Diversification is a concept that I’ve embraced all my life. In the past, I discussed investment diversification and also touched on the idea of income diversification. When you think about income…what comes to mind? Most of us will immediately think about our full-time job, and maybe a part-time job.
When you invest, you diversify across different asset classes to reduce risk. The same concept applies for income diversification. You want to diversify your income sources, so you don’t rely only on your job for income.
How to Diversify Your Income Sources
Let’s examine how you can start diversifying your income. For the majority of younger Americans, the income allocation probably looks something like this:
- A significant percentage from their job
- A smaller percentage from their 2nd job (if they have one)
- A tiny fraction from investments — i.e., interest, dividend, and capital gains
Assuming you already paid down your debt, you could start with the basics to start diversifying your income:
- Make sure your savings is earning the highest interest rate possible.
- Move some of your savings into CDs and build a CD ladder.
- Invest in the stock market. If you’re younger, try to invest for long-term growth. If you need immediate income, you can invest in dividend-paying stocks. Make sure you diversify your investment and invest in other asset classes, such as bonds, commodities, and real estate as well.
For example, this is how a more diversified income might look like:
Building Passive Income Streams
Diversifying your income is just the first step. Another equally important goal is to shift your income from active income sources to passive income sources. Shifting toward passive income is essential because to reach financial independence, you need to have enough income generated from passive sources to cover your living expenses.
Here is an image to help you visualize the Active vs. Passive Income Spectrum.
The image above is a simplification that shows active income on the left and passive income on the right. The key difference is how much of your time and energy is required to generate the income:
- Active Income requires a lot of time and energy. If you stop working, you stop making money.
- Passive/Investment Income can continue to provide you with income for months or even years with minimal effort.
Below the scale are various income sources:
- Job – Trading time for wage, tips, salary, or commissions by working for an employer. This is the primary source of income for most of us.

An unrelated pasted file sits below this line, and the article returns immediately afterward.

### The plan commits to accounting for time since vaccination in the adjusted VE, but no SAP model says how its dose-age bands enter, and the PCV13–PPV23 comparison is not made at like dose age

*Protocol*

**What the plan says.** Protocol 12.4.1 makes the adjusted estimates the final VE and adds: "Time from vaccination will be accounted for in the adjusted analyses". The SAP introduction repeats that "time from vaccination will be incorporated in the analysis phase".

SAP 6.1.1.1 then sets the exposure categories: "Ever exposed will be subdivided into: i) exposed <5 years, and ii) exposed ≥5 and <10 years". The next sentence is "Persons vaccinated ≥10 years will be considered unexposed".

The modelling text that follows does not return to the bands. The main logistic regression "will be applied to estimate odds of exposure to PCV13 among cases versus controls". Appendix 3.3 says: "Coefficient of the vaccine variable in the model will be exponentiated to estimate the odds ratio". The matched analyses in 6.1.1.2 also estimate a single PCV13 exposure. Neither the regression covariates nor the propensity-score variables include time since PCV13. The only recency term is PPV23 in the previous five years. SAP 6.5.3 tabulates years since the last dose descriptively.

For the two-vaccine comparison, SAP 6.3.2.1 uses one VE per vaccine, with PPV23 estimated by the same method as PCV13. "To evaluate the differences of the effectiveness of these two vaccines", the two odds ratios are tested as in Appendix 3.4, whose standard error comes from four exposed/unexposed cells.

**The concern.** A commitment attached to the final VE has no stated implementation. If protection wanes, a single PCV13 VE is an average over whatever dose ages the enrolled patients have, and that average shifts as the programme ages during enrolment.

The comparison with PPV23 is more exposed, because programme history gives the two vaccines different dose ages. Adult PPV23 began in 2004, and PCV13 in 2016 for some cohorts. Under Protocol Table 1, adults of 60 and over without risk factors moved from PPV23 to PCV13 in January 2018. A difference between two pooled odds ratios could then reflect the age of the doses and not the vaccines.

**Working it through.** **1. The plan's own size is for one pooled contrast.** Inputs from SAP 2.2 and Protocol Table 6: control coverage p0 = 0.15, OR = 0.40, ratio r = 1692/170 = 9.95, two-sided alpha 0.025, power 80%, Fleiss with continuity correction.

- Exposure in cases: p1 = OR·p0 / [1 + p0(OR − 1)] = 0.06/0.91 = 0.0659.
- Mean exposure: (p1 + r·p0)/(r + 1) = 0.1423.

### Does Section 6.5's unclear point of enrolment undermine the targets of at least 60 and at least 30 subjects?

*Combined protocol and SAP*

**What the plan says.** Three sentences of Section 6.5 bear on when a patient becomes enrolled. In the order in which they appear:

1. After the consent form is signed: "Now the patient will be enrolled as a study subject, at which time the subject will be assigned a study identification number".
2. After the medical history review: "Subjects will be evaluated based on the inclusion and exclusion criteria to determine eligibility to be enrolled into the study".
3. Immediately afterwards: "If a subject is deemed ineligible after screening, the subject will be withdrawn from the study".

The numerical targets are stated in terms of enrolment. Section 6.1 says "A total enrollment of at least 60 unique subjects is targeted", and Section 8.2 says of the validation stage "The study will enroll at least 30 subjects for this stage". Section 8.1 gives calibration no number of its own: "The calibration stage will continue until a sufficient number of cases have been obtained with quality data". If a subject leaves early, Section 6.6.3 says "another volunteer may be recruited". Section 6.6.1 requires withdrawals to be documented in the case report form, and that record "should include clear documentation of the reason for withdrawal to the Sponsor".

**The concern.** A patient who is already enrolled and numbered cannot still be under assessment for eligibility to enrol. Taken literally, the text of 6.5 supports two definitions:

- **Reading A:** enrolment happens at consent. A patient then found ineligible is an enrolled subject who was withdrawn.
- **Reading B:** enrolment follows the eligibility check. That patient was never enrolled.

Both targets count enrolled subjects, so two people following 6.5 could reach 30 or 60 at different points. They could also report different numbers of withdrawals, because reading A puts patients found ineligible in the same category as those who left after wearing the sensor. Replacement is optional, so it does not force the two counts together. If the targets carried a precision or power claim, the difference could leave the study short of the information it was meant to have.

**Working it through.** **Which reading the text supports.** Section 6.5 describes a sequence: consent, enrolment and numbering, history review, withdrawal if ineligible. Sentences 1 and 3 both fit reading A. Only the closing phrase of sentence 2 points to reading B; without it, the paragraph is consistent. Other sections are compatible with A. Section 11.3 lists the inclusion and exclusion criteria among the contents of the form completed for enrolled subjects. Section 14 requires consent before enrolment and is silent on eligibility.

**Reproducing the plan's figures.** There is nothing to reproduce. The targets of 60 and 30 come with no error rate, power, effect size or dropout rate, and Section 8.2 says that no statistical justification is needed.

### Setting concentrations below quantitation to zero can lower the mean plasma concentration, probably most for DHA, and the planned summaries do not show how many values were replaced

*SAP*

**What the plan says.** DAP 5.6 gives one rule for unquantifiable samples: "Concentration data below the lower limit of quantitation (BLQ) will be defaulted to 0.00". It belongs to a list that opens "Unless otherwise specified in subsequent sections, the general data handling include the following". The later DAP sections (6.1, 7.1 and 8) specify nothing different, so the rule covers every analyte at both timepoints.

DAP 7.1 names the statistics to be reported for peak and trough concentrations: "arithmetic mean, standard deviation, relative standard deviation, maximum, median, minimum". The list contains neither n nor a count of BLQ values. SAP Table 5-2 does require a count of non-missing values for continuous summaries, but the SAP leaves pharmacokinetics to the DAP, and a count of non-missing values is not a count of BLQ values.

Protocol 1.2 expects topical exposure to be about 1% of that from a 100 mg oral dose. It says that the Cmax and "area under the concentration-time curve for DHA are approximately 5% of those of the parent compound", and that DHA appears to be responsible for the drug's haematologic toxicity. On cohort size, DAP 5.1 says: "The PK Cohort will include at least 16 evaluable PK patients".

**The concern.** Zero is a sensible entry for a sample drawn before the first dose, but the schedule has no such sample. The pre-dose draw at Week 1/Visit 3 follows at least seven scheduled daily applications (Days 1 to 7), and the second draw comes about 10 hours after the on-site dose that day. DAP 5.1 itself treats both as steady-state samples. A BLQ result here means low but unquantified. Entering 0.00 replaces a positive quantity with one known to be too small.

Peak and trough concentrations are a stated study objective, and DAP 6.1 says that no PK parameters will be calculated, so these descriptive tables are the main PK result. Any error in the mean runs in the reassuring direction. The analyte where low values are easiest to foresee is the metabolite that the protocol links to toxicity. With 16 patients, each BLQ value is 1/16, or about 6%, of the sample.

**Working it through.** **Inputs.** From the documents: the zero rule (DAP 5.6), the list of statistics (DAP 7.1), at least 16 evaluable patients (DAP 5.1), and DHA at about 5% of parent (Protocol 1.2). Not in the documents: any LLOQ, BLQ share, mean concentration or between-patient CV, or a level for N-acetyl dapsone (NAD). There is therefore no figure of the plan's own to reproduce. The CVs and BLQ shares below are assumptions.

- Consulting – Trading your time and services for a fee, working for multiple clients.
- Running a Business – A business that you are heavily involved with, and it couldn’t operate independently without significant involvement from you. For example, this blog is a business that I am growing.
- Managing Businesses – Partial or full ownership of businesses that can independently operate without your daily involvement, i.e., you have a manager for each business, and you just manage the managers.
- Real Estate Investing – This ranges from you flipping houses (active), managing rental properties on your own, to owning investment properties managed by Property Managers (more passive).
- Investments – Examples include investing in stocks, bonds, REITs, as well as lending via Lending Club and Prosper.
- Royalties – Get paid for your videos, books, artworks, photos, etc. One of my long-term goals is to write a book and make money off royalties.
- Patents – For the inventors among us, owing Intellectual Property is a way to make money through licensing or building a business around it.
Building, Diversifying, and Shifting Your Income
To reduce the risk of losing your income and work your way toward financial independence, you should proactively build, diversify, and shift your income:
- Build the income potential of each stream, especially the passive ones.
- Diversify the numbers of income streams, especially the passive ones.
- Shift income generation from active toward passive income streams.
Regardless of your current success at your job, it would be a mistake to focus on it exclusively. Even if you already have a few income sources, it would be harmful to grow too comfortable and stop experimenting and diversifying. After all, something that works really well today could fail you tomorrow — e.g., losing your job, your profitable restaurant closed down due to violations, your super stock pick went bust due to fraud, etc.
To get you started, take a look at 40+ Extra Income Ideas and Ways to Make Money.
Are you proactively building, diversifying, and shifting your income streams? If you are or have a plan to do so, I would love to hear about it.
Pinyo Bhulipongsanon is the owner of Moolanomy Personal Finance and a Realtor® licensed in Virginia and Maryland. Over the past 20 years, Pinyo has enjoyed a diverse career as an investor, entrepreneur, business executive, educator, financial literacy author, and Realtor®.